The ban on Good Friday sales is the latest in a number of legal changes made in Ireland as the country slowly steps away from a traditionally heavy Catholic influence. The prohibition dates back to 1927, and – in contrast to the alcohol-fuelled celebrations of today – originally included St Patrick’s Day. The St Patrick’s Day ban was lifted in 1960. Until the year 2000, there was also a ‘holy hour’ closing of bars enforced between 2pm and 4pm on Sundays.
The reaction to the lifting of the ban has been largely positive, though it had been the source of some amusement to locals, with its own unique culture. Supermarkets in Ireland were renowned for their alcohol queues the day before Good Friday, which is also a national public holiday for most workers, something that also led to the culprits being mockingly labelled for their inability to last a day without booze.
Being a long weekend, Easter has also long been a popular stag-and-hen party weekend for international visitors, particularly to capital Dublin, and many large groups touched down in Ireland’s capital unaware that they were stepping into a dry day. On passing the bill, ministers in the Dail (Irish parliament) cited tourism as one of the main reasons for the change.
There are, however, a number of other restrictive licensing practices still in place in Ireland that might be worth knowing for party-loving tourists.
Laws worth considering include the standard licensing laws for selling alcohol in a shop (holders of an ‘off license’, which means any company selling alcohol to be drunk somewhere other than where it’s bought). These rules prohibit the buying of alcohol except between 10.30am and 10.30pm in any shops, with that start time pushed back to 12.30pm, a definite boost for bars. There are some small exceptions, such as shops in Dublin airport, where bars also open even for early flights.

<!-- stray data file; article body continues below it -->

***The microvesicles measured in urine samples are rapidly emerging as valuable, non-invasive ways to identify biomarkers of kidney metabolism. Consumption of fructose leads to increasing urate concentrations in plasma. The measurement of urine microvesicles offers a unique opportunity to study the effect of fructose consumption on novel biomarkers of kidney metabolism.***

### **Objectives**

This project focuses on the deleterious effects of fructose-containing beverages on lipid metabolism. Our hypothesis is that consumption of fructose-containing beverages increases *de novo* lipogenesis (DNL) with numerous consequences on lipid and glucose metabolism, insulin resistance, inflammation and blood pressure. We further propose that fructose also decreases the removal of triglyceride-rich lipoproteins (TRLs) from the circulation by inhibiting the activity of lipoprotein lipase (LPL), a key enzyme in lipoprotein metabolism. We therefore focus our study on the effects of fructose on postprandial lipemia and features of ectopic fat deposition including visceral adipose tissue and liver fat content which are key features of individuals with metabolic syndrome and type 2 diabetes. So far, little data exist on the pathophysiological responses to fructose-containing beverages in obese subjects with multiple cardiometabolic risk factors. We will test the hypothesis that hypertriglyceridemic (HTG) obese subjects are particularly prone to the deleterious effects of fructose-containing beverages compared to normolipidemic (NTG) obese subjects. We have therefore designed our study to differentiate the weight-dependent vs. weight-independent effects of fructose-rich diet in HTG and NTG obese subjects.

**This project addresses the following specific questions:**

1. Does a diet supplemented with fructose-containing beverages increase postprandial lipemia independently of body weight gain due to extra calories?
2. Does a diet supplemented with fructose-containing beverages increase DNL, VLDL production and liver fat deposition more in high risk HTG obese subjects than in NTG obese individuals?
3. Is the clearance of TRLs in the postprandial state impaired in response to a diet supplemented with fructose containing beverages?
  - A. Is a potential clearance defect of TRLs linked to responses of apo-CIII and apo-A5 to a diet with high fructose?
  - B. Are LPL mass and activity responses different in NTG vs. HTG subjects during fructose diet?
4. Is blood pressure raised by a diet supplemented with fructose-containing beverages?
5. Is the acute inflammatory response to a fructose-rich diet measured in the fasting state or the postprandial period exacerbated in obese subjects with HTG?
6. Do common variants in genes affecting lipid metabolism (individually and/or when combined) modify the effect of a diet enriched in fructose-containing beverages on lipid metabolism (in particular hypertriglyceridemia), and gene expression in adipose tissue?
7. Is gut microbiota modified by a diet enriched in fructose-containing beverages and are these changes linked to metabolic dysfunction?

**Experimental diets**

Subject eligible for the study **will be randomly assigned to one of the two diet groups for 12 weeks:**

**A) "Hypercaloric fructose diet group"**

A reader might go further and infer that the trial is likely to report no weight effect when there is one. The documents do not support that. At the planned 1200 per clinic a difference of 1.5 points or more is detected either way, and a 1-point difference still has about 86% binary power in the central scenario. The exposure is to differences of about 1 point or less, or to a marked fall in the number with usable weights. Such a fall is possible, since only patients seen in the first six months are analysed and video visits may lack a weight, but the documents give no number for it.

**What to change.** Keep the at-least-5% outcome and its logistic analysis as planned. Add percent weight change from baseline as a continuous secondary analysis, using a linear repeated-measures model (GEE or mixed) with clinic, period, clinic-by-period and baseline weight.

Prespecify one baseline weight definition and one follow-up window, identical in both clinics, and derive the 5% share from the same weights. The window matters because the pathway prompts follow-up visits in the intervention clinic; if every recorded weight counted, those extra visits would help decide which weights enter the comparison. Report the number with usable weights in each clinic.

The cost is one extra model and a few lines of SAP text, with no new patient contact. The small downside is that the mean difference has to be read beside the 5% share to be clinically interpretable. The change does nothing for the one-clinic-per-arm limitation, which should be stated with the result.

Nightlife, to the surprise of many tourists, is also fairly restrictive, with many pubs closing at 1am, even on Fridays and Saturdays, and the country’s club scene coming under examination as it struggles with varied but relatively early closing times, too.
Nevertheless, there are positive signs, with the Guinness Storehouse, Ireland’s most popular tourist attraction, and Dublin’s whiskey scene undergoing a major revival. Just five years ago, only the Jameson Distillery – a historic museum rather than a working distillery – remained in the capital. Today, Teelings and Pearse Lyons are fully operational. The trend in the liberalisation of alcohol laws also looks likely to continue, though not always in directions many might consider sensible (one politician, for example, is notorious for his campaigning for the relaxation of drink driving laws, even comparing drinking to consuming a large meal).
You must be 18 to drink alcohol in Ireland, though it is widely accepted that 16-year-olds are allowed to drink a small amount in bars where the alcohol has been bought by their parent or guardian, and earlier in the day (youngsters will often be asked to leave after 7pm).
Drinking outdoors in public places is banned, though there are exceptions, such as pub gardens and smoking areas.